Getting homeowners insurance quickly after going under contract will be necessary, but will also require having a completed appraisal (which will cost you money). So without getting too far in the weeds, be ready to spend money early on in the transaction. Historically, this wasn’t always the case, as you could usually wait until after the inspections to order an appraisal, allowing buyers to back out of the deal if they were unsatisfied before sinking additional costs into the property. From here forward, the window of time you can wait to commence the administrative aspects of the transaction just shut. What window?
You are going to need to work much closer with your lender moving forward in order to meet critical deadlines in the sales contract. I cannot emphasize this point enough. In Washington, D.C., our sellers demand strong financing with any contract, largely because the market is competitive and picking a good contract as a listing agent is critical to getting to closing on time. Because of the new rules, everything you submit to your lender while completing the mortgage will take longer than before, making it really important that you work closely with your lender to make sure you are not missing key deadlines that could put you in default based on the purchase agreement. For example, if you have a 30-day financing contingency built into the contract, it will be very important for you to not miss a beat when the lender asks you for a W-2, or some other document. If you wait, you could easily miss that deadline, putting you in default of the sales contract and at risk of losing the property (and even your earnest money).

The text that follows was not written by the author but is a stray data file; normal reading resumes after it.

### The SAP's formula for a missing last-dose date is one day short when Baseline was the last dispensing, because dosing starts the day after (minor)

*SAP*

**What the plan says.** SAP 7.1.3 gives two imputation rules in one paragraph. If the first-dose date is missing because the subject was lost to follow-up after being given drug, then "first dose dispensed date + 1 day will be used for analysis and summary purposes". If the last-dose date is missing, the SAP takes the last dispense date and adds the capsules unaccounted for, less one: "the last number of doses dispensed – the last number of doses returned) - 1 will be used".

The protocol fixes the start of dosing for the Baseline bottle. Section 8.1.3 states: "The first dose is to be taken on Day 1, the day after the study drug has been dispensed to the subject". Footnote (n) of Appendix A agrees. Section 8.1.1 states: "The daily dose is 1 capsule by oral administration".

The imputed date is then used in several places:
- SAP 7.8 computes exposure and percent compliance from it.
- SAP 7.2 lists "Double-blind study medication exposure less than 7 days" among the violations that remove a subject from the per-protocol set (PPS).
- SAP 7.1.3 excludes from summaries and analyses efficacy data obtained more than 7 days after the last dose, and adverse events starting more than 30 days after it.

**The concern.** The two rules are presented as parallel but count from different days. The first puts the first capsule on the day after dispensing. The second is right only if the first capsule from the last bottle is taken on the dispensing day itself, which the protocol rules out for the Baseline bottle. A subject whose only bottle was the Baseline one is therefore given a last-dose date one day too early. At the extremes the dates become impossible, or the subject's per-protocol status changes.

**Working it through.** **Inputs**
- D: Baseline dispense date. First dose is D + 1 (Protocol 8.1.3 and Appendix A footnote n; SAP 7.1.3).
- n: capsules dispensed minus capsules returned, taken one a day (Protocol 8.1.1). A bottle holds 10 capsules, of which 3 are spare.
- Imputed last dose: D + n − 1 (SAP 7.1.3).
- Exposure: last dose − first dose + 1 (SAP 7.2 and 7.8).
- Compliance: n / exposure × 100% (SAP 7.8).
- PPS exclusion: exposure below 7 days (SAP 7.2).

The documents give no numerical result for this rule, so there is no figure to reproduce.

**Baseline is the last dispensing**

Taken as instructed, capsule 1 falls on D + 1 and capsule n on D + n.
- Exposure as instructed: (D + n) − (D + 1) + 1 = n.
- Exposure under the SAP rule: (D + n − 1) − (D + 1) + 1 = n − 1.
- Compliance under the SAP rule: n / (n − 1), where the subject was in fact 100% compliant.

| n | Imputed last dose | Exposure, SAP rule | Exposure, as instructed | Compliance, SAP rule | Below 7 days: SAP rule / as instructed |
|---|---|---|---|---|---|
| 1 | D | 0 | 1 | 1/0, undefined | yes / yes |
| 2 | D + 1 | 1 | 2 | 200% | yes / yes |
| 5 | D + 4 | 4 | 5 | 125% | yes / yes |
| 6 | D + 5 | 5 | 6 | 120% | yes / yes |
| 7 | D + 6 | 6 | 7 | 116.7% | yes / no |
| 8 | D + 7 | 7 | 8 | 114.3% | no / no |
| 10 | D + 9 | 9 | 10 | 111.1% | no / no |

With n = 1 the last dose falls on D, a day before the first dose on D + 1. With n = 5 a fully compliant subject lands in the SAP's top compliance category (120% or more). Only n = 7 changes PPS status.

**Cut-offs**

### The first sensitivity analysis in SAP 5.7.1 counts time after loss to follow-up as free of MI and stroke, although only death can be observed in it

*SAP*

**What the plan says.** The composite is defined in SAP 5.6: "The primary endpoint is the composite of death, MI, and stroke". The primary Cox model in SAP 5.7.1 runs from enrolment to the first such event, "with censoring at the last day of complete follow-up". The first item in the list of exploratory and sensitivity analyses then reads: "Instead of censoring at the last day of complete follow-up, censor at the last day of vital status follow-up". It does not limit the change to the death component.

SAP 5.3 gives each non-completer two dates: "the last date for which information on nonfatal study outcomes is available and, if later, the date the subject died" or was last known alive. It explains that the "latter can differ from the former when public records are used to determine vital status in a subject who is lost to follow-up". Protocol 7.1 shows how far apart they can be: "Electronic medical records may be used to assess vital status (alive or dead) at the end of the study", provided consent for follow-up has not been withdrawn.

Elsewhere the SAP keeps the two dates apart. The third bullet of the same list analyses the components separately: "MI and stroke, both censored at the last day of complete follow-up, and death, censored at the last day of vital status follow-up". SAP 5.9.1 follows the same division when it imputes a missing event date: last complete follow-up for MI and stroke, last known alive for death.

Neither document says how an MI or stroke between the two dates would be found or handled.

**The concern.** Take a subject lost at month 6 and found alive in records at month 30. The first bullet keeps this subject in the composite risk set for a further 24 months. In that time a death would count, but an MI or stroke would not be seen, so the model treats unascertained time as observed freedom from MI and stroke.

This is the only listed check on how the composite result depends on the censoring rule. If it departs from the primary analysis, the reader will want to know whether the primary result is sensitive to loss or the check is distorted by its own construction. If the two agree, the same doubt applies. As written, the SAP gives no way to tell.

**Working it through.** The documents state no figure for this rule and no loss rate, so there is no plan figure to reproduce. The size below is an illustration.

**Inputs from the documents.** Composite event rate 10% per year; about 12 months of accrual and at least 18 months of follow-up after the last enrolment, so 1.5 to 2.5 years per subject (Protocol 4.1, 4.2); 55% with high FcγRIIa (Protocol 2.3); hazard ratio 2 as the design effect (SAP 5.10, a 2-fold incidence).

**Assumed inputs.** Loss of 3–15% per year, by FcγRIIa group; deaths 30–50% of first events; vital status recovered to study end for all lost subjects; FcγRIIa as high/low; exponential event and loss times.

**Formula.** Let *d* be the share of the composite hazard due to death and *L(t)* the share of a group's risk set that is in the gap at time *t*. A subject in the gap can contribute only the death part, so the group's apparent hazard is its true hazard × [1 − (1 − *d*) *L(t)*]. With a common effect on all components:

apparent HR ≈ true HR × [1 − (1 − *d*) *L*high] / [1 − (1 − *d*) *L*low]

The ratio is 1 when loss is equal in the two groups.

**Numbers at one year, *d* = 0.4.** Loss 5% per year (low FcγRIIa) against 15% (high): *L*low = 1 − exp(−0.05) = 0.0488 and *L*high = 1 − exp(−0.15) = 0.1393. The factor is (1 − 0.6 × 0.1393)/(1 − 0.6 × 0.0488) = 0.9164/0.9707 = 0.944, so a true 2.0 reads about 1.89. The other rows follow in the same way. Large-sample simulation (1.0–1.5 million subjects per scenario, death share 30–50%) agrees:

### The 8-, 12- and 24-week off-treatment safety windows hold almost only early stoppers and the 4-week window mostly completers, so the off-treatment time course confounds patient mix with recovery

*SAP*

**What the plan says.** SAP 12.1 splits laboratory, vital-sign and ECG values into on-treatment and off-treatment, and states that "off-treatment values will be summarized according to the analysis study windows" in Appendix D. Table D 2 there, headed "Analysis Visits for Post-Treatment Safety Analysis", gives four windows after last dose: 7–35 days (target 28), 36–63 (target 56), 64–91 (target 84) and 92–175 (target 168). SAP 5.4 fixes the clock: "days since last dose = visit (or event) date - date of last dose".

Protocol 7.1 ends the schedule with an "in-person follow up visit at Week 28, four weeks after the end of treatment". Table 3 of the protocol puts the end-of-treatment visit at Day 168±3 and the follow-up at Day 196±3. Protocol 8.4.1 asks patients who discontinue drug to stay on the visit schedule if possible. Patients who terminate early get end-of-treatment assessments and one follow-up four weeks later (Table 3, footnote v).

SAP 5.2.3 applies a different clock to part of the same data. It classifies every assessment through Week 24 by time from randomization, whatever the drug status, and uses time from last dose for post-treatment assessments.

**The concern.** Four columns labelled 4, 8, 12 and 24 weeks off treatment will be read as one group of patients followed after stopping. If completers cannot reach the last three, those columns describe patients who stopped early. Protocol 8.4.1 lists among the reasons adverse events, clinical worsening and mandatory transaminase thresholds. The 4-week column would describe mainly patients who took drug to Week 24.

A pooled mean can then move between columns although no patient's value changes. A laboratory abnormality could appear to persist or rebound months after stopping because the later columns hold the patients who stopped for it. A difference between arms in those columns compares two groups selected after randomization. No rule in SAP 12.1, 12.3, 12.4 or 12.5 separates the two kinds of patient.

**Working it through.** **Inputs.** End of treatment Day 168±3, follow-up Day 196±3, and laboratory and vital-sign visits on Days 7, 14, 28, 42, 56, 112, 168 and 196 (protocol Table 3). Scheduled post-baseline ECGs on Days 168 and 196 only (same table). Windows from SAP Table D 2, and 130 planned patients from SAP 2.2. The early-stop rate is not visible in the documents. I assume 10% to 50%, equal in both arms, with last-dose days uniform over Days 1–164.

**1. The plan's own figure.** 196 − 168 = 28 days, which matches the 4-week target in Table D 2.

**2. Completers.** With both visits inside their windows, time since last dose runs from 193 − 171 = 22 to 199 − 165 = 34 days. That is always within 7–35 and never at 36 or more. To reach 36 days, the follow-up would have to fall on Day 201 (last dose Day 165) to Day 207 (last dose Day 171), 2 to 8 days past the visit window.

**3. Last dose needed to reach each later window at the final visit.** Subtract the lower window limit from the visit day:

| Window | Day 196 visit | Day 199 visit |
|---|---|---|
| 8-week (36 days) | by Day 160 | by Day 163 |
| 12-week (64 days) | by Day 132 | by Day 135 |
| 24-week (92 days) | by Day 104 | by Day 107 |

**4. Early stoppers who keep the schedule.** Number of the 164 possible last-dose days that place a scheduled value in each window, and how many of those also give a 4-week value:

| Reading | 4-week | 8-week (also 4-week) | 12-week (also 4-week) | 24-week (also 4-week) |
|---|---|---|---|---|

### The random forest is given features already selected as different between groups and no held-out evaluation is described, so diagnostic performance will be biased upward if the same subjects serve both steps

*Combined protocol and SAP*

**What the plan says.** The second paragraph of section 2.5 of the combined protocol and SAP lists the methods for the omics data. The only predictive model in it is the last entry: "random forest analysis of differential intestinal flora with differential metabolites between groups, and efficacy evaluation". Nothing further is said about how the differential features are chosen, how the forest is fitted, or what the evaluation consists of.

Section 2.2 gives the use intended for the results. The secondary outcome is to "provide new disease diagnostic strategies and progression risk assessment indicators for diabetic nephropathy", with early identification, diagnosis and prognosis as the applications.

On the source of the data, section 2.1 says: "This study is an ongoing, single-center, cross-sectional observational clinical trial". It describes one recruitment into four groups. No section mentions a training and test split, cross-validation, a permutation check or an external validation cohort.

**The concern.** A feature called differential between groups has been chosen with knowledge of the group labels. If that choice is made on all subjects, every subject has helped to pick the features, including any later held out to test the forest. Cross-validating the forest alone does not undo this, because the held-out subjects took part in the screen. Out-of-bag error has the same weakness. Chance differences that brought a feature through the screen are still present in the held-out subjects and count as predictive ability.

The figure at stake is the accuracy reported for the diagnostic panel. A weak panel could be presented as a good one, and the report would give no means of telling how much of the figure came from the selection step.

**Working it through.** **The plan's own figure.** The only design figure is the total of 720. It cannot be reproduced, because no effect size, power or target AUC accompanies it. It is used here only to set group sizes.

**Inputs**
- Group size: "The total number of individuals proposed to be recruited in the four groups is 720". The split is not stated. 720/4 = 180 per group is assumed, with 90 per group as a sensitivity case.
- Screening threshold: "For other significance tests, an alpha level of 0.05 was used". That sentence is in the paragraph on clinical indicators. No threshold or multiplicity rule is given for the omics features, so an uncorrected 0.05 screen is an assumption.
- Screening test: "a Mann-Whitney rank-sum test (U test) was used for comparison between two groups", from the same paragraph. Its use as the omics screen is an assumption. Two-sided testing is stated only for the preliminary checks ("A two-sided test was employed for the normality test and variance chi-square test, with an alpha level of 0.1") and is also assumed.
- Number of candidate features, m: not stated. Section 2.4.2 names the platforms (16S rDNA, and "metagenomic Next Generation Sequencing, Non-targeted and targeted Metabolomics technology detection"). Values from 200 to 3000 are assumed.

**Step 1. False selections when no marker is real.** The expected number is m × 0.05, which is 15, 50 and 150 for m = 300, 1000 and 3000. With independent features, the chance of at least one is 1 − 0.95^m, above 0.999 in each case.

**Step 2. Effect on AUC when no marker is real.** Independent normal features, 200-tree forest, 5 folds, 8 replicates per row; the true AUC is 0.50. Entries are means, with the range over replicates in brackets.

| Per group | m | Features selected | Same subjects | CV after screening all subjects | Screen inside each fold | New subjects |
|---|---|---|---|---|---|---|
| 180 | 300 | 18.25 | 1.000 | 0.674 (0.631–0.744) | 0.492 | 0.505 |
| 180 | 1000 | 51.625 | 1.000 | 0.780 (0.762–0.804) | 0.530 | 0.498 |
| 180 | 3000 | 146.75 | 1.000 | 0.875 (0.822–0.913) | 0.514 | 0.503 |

The reality remains that new rules and regulations in the mortgage and financial markets were designed to give you — the consumer — a better and more equitable experience and should be readily embraced. On a practical level, you will not likely notice anything other than a change to the average days it takes to settle, which I’ve been told by a number of sources will increase to a 45–60 day range for the time being. Beyond that, I will suggest that whether you are a buyer or seller, now more than ever it is important to choose a real estate professional with working knowledge of the new regulations because of the impact they have to the overall transaction and your ability to navigate the process. Protect yourself and always hire someone who will guide you from start to finish without incident, which now just got a little trickier. The same can be said when deciding on your lender, too. Last, I would suggest that you prepare well ahead of time because getting the proper documentation to your mortgage broker in a timely manner has never been more important. But as always, the markets will adjust, and in no time these guidelines will become the new normal and not a big deal. Until then plan, prepare, and pack your patience!